ADA gives green light for AI to detect diabetic eye problems
January 14, 2020
The American Diabetes Association's 2020 Standards of Medical Care in Diabetes now include FDA-authorised artificial intelligence systems that detect diabetic retinopathy and macular oedema.
The US association that fights against diabetes has released clinical standards that for the first time include the use of autonomous artificial intelligence (AI).
The ADA's 2020 Standards of Medical Care in Diabetes states that: "AI systems that detect more than mild diabetic retinopathy and diabetic macular oedema authorised for use by the FDA represent an alternative to traditional screening approaches."
To date, IDx-DR is the first and only FDA-authorised autonomous AI diagnostic system for the detection of diabetic retinopathy and macular oedema. It is in use at a number of large health systems that each serve tens of thousands of people with diabetes and have struggled to implement diabetic retinopathy eye exams at scale for their large diabetes population.
"The ADA's inclusion of our technology in its Standards of Care marks a significant move towards mainstream adoption of autonomous AI in clinical care," said Michael Abramoff, founder and executive chairman at IDx. "Our early customers are visionary leaders who foresaw that autonomous AI would one day become a standard of care for diabetic retinopathy screening, and taking that leap is paying off for them. Already, health systems that are using IDx-DR have experienced significant improvements in accessibility, efficiency and compliance rates, unleashing massive potential for cost savings and improved patient outcomes."
The Standards of Care were published last month in Diabetes Care, a peer-reviewed journal in the field of diabetes treatment and prevention. Physicians, healthcare systems, health insurers and quality of care organisations look to the ADA's Standards of Care for consensus and evidence-based best practices to improve health outcomes for people with diabetes.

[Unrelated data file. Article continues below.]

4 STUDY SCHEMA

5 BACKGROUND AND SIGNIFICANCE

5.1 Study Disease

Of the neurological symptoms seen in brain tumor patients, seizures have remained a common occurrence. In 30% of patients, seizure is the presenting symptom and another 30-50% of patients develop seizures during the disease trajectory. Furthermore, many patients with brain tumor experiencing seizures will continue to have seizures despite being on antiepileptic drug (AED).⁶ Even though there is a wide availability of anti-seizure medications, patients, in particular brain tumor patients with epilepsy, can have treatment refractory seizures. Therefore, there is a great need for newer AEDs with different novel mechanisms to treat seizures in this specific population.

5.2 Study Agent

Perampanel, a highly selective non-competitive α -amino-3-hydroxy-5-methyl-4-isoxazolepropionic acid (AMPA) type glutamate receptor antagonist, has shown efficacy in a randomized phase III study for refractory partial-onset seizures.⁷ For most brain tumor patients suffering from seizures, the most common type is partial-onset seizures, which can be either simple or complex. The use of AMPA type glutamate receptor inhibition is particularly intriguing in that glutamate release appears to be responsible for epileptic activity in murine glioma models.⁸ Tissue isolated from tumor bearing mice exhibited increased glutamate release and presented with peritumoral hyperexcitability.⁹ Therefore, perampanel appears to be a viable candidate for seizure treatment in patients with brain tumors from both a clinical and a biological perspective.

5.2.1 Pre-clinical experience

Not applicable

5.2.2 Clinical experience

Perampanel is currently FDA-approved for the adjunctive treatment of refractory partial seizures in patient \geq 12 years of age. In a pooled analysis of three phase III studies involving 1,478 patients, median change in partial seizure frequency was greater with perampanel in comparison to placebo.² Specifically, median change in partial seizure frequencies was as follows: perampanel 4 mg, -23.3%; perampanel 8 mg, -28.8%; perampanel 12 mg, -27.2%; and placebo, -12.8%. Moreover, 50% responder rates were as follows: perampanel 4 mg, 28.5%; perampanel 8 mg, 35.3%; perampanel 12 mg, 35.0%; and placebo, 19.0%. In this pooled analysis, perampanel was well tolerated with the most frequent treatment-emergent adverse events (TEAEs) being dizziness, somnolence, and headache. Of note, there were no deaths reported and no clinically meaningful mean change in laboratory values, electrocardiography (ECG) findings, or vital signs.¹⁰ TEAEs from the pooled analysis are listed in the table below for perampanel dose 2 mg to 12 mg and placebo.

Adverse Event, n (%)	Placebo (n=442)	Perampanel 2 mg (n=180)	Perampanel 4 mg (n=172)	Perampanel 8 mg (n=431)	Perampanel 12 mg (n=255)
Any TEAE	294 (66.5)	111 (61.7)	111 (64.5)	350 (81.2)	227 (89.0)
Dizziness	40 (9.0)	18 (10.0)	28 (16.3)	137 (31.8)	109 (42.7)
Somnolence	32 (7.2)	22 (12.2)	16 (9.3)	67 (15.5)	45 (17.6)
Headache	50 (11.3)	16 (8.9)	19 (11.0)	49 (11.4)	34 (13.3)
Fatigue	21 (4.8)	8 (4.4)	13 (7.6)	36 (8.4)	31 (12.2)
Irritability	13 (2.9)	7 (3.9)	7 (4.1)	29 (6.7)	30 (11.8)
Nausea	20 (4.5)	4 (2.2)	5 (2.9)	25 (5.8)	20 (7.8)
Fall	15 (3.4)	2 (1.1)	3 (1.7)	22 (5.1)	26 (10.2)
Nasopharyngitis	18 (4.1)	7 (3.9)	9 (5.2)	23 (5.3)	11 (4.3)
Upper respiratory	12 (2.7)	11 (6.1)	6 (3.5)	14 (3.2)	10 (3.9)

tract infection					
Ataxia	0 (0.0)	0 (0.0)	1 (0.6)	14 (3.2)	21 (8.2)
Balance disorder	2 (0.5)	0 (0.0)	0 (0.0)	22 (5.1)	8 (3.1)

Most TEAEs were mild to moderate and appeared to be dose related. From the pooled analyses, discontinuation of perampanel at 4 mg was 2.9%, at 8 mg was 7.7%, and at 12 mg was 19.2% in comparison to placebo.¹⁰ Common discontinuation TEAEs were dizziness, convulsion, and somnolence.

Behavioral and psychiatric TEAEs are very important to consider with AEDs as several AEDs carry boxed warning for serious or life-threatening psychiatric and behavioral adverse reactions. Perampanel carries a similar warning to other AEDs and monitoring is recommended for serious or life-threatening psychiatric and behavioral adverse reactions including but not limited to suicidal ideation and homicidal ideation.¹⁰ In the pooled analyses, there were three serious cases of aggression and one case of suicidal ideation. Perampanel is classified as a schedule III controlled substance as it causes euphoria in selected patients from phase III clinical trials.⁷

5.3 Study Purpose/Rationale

IDx-DR is an FDA-authorised AI-based diagnostic system designed for use at the front lines of care to detect diabetic retinopathy and macular oedema, common complications of diabetes and leading causes of blindness. IDx-DR is cleared by the FDA to make an assessment without the need for a clinician to interpret the image or results, making it usable by health care providers who may not normally be involved in eye care.
The exam typically takes five to ten minutes. Operators use a robotic fundus camera to take pictures of the patient's retinas – the back part of the eye – which are then analysed by the autonomous AI's algorithms for signs of diabetic retinopathy. An immediate diagnostic report is produced at the point of care, allowing the physician to discuss the results with the patient while they are still in the office.
Founded in 2010 by a team of clinician scientists, Iowa-based IDx is an AI diagnostics company on a mission to transform the quality, accessibility and affordability of healthcare. The company is focused on developing clinically aligned autonomous algorithms that detect disease in medical images. By enabling diagnostic assessment in primary care settings, IDx aims to increase patient access to high-quality, affordable disease detection.